That Saturday afternoon George had gone to Buxton with several friends and his Aunt in her last blue mini. They had stopped on the long hill leading down in Buxton’s centre, and climbed out of the car, following Gertrude’s rather large brown boots up the path of an old semi detached house on the left. Her emerald scarf was hell bent on blowing away in Buxton’s unruly winter wind and no one had a clue why they were there. The house said ‘Paradise House’ in dark slate over the door. No one spoke because they knew the rules from before.
Eventually a worried bald man opened the door and asked them in. He looked like a retired music teacher with his lemon shirt and and corduroys and went by the name of Phillip Jameson but preferred just Phil nowadays. Phil told them to take their time and to wander around the house really exploring the dimensions of the place.
He smiled a lot at Gertie and George decided his wife had left him to his music sheets and nylon shirts and that the house had to be sold in a hurry. He hated him too of course, for his cloying hopefulness, but small bald men were no match for Gertrude even on a quiet day such as this.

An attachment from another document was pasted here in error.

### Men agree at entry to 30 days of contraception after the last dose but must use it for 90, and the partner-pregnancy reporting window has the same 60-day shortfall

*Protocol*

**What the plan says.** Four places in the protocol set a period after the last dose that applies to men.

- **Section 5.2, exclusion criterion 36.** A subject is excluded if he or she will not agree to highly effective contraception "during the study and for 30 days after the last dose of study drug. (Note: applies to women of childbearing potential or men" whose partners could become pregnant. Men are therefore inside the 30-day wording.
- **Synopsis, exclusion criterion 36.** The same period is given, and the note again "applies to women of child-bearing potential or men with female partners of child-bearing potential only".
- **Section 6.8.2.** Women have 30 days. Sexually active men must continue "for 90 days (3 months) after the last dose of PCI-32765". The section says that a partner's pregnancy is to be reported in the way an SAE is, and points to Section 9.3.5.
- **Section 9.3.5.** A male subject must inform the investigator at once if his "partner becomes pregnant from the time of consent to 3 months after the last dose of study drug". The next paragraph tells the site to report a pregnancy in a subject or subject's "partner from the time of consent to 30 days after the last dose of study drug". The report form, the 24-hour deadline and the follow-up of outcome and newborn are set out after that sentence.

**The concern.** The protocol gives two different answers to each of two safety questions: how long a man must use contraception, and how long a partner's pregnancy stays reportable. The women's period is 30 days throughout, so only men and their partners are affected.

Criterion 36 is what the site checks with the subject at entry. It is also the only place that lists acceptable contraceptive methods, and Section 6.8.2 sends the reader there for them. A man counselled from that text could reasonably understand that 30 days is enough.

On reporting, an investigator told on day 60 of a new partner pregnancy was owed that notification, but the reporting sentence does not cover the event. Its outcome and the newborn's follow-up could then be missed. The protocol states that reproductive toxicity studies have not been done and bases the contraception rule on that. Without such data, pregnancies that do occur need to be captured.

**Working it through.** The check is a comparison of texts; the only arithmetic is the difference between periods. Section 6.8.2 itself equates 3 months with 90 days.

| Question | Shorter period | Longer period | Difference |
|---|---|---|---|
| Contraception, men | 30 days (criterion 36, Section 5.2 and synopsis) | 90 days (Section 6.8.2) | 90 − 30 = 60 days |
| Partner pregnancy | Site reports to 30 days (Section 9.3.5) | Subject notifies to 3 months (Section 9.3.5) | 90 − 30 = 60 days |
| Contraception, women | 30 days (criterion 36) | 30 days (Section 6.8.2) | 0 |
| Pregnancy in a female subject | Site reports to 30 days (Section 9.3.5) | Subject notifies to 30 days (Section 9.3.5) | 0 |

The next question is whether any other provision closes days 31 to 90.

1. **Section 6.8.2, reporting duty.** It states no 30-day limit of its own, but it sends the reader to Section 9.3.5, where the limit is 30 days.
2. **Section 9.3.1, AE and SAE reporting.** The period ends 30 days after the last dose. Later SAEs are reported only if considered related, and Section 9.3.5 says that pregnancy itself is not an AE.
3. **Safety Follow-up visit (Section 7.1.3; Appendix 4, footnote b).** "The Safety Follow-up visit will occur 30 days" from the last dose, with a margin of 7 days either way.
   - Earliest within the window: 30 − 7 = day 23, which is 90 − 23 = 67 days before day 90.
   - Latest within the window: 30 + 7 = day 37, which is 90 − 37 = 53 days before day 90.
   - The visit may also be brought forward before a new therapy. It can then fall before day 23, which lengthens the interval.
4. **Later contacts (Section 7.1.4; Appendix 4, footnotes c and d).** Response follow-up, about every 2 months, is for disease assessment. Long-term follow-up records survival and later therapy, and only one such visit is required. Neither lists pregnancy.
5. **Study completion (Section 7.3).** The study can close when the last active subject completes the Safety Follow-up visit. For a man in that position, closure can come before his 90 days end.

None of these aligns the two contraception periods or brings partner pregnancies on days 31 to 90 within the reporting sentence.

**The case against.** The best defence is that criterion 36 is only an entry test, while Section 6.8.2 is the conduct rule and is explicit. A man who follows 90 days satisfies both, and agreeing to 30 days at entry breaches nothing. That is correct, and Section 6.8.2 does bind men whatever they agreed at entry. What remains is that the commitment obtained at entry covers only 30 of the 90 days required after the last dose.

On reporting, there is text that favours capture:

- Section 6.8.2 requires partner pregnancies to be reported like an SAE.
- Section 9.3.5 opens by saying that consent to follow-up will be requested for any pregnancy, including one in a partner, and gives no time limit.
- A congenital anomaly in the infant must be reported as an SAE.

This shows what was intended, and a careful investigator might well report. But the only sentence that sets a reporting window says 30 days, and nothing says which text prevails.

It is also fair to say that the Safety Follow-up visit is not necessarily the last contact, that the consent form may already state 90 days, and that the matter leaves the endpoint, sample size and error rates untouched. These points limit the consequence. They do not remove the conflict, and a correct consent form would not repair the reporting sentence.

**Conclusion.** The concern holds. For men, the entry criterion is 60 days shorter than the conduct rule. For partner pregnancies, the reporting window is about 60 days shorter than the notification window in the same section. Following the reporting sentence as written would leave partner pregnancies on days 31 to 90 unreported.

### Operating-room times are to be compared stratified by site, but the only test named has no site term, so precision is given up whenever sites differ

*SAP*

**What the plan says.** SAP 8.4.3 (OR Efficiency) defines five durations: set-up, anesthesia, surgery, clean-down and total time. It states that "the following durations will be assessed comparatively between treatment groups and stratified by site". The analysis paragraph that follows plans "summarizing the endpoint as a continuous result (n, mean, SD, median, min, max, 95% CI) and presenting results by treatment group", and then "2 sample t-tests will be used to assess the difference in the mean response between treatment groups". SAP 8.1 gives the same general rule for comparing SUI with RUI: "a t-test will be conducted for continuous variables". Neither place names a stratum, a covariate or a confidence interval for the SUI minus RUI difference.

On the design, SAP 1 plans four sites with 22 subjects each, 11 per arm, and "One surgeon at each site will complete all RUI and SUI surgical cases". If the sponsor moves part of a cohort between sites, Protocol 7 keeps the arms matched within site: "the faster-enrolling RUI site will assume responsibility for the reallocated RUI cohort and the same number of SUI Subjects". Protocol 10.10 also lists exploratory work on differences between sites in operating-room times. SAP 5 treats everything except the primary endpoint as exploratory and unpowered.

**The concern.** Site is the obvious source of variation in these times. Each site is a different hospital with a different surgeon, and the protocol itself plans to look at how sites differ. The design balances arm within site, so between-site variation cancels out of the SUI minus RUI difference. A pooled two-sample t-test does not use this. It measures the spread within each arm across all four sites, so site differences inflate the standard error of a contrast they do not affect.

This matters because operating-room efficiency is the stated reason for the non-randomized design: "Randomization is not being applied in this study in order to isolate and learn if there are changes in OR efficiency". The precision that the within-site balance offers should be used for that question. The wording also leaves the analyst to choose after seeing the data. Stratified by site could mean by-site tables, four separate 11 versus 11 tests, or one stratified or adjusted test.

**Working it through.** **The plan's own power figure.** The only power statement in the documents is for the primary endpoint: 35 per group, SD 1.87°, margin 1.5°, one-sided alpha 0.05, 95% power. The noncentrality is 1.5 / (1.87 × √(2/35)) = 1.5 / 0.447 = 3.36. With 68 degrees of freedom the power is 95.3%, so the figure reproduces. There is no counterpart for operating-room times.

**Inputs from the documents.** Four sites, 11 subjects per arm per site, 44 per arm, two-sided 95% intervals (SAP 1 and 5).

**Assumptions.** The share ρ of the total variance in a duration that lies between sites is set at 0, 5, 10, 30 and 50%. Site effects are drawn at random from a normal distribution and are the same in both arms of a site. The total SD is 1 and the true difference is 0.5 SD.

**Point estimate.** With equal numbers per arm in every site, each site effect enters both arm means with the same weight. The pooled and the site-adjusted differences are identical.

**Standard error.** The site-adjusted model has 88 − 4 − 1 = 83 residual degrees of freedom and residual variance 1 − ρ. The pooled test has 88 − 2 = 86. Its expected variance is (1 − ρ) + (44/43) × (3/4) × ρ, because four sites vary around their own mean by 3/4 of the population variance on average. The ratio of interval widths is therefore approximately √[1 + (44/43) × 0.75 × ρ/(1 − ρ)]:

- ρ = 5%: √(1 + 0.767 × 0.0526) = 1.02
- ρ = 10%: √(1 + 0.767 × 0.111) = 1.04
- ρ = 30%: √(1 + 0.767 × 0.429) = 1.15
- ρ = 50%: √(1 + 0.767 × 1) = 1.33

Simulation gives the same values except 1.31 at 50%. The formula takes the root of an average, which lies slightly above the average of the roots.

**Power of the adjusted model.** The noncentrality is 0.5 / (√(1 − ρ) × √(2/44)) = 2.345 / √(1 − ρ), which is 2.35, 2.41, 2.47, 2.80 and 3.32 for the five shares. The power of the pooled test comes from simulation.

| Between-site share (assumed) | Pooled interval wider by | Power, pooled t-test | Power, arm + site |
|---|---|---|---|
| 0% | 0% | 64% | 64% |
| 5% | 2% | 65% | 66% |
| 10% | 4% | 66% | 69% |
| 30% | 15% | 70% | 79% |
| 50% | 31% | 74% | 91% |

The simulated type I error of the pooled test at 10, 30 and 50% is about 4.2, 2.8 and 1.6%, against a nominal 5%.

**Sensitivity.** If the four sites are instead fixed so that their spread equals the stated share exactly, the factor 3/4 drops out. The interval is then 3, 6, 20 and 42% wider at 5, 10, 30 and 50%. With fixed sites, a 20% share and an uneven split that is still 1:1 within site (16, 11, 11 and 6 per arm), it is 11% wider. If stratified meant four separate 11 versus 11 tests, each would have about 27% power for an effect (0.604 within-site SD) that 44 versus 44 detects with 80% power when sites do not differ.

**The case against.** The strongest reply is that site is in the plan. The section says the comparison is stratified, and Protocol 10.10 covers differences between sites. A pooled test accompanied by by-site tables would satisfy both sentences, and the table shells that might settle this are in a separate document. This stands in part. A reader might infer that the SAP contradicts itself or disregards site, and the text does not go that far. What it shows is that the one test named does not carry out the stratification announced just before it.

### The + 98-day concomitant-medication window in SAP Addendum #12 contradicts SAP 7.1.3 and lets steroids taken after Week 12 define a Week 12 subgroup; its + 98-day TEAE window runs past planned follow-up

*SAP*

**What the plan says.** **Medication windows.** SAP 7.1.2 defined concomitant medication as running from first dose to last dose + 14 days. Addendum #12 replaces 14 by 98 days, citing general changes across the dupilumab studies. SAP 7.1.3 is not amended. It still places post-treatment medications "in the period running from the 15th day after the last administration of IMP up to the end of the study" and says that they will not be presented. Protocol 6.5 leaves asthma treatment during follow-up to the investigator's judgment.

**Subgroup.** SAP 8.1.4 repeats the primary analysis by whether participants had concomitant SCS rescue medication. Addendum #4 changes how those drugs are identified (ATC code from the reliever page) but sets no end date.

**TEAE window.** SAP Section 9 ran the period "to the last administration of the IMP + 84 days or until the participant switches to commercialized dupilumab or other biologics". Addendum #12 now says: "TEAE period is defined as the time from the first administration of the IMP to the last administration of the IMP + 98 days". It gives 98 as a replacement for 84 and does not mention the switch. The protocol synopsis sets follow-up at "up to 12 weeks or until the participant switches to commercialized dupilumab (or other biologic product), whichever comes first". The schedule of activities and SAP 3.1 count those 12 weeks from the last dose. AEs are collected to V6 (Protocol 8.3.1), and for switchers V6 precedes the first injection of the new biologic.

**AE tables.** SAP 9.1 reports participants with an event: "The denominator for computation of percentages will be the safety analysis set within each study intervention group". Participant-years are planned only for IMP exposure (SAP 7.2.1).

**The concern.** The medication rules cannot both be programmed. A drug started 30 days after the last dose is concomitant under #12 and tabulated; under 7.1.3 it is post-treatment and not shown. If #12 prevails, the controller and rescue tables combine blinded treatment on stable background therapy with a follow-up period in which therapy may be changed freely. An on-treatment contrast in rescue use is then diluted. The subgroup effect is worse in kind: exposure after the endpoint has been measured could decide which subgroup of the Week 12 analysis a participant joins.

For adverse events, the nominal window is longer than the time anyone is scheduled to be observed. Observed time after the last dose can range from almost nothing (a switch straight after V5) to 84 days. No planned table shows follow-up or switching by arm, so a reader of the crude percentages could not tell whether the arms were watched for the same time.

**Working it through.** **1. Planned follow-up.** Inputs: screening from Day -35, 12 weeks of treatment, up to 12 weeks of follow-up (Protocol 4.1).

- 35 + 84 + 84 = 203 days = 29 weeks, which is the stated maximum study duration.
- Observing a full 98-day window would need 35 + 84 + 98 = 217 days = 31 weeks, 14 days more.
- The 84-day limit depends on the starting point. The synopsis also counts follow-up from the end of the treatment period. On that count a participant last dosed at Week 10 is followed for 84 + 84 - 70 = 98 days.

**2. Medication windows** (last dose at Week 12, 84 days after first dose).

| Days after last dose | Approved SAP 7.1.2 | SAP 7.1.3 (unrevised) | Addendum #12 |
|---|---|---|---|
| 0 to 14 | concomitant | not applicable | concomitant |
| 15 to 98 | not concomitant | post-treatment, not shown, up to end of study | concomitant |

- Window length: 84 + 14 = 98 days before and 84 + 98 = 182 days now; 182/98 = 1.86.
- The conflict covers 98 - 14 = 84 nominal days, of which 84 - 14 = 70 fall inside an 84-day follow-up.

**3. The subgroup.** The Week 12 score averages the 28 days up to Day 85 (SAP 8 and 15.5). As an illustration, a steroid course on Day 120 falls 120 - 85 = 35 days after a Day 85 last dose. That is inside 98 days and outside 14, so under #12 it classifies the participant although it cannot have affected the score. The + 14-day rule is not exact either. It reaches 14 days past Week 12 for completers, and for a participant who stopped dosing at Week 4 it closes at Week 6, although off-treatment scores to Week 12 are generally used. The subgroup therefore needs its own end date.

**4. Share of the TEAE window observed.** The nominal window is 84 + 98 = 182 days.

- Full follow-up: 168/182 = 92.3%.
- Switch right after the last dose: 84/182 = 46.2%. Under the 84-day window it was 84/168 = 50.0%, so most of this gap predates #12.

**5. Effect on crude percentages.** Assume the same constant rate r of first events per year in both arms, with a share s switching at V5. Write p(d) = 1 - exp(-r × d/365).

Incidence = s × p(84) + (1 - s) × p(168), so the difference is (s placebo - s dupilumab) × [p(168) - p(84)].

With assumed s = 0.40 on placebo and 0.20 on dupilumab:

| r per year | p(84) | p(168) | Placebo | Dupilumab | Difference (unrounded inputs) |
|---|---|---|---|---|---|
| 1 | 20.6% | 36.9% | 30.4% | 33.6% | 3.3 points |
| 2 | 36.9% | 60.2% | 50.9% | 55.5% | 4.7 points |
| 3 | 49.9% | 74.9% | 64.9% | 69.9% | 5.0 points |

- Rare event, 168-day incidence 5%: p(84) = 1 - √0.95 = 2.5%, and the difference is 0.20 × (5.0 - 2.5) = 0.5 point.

Gertie lightly laughed at the grandmother clock in the hall and touched Phil slowly on his pale wrist, whispering haste and eagerness and so Phil disappeared happily to the kitchen promising tea and shortbread.
Don’t gallop children. I need to consider everything. But you are my special eyes as always.
They hurtled ahead, leaving Aunt Gertrude behind to think. They met a grey Persian cat sleeping on a rug who ignored them and found a room with a colossal iron bath standing in the middle of the floor but with no toilet to be found.
Corridors were everywhere. They seemed to dip down in places and then went up again which was all very mysterious for their hurtling feet and minds.
Even the top floor was made up of corridors. There were also three rooms with small, yellow glass windows, looking out over slices of Buxton, from at least 100 feet up they were sure.
George was the only one who risked standing on a window sill and besotted Helen held his jacket, so he could make out the Pavilion in the distance.The room smelt of lino, perfume and fear and George decided this was the room where Philip’s wife would watch for her secret lover, planning her escape from nylon and endless Brahms.
Carol Ann Duffy 15 ideas!
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